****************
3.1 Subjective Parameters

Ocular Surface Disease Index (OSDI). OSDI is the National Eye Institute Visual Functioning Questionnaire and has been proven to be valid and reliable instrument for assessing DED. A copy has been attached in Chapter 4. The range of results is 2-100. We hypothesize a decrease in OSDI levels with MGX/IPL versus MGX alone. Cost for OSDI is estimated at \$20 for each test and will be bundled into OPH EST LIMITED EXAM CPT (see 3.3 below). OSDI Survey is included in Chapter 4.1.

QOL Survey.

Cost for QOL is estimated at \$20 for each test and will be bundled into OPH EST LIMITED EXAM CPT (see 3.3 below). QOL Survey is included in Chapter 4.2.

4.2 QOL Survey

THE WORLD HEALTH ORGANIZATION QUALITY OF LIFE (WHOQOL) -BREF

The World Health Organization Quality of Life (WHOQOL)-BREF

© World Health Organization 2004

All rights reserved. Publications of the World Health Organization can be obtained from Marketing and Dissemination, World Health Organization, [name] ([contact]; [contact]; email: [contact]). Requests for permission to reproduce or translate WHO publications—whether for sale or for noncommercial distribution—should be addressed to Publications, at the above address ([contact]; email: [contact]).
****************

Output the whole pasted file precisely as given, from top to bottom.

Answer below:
3.1 Subjective Parameters

Ocular Surface Disease Index (OSDI). OSDI is the National Eye Institute Visual Functioning Questionnaire and has been proven to be valid and reliable instrument for assessing DED. A copy has been attached in Chapter 4. The range of results is 2-100. We hypothesize a decrease in OSDI levels with MGX/IPL versus MGX alone. Cost for OSDI is estimated at \$20 for each test and will be bundled into OPH EST LIMITED EXAM CPT (see 3.3 below). OSDI Survey is included in Chapter 4.1.

QOL Survey.

Cost for QOL is estimated at \$20 for each test and will be bundled into OPH EST LIMITED EXAM CPT (see 3.3 below). QOL Survey is included in Chapter 4.2.

4.2 QOL Survey

THE WORLD HEALTH ORGANIZATION QUALITY OF LIFE (WHOQOL) -BREF

The World Health Organization Quality of Life (WHOQOL)-BREF

© World Health Organization 2004

All rights reserved. Publications of the World Health Organization can be obtained from Marketing and Dissemination, World Health Organization, [name] ([contact]; [contact]; email: [contact]). Requests for permission to reproduce or translate WHO publications—whether for sale or for noncommercial distribution—should be addressed to Publications, at the above address ([contact]; email: [contact]).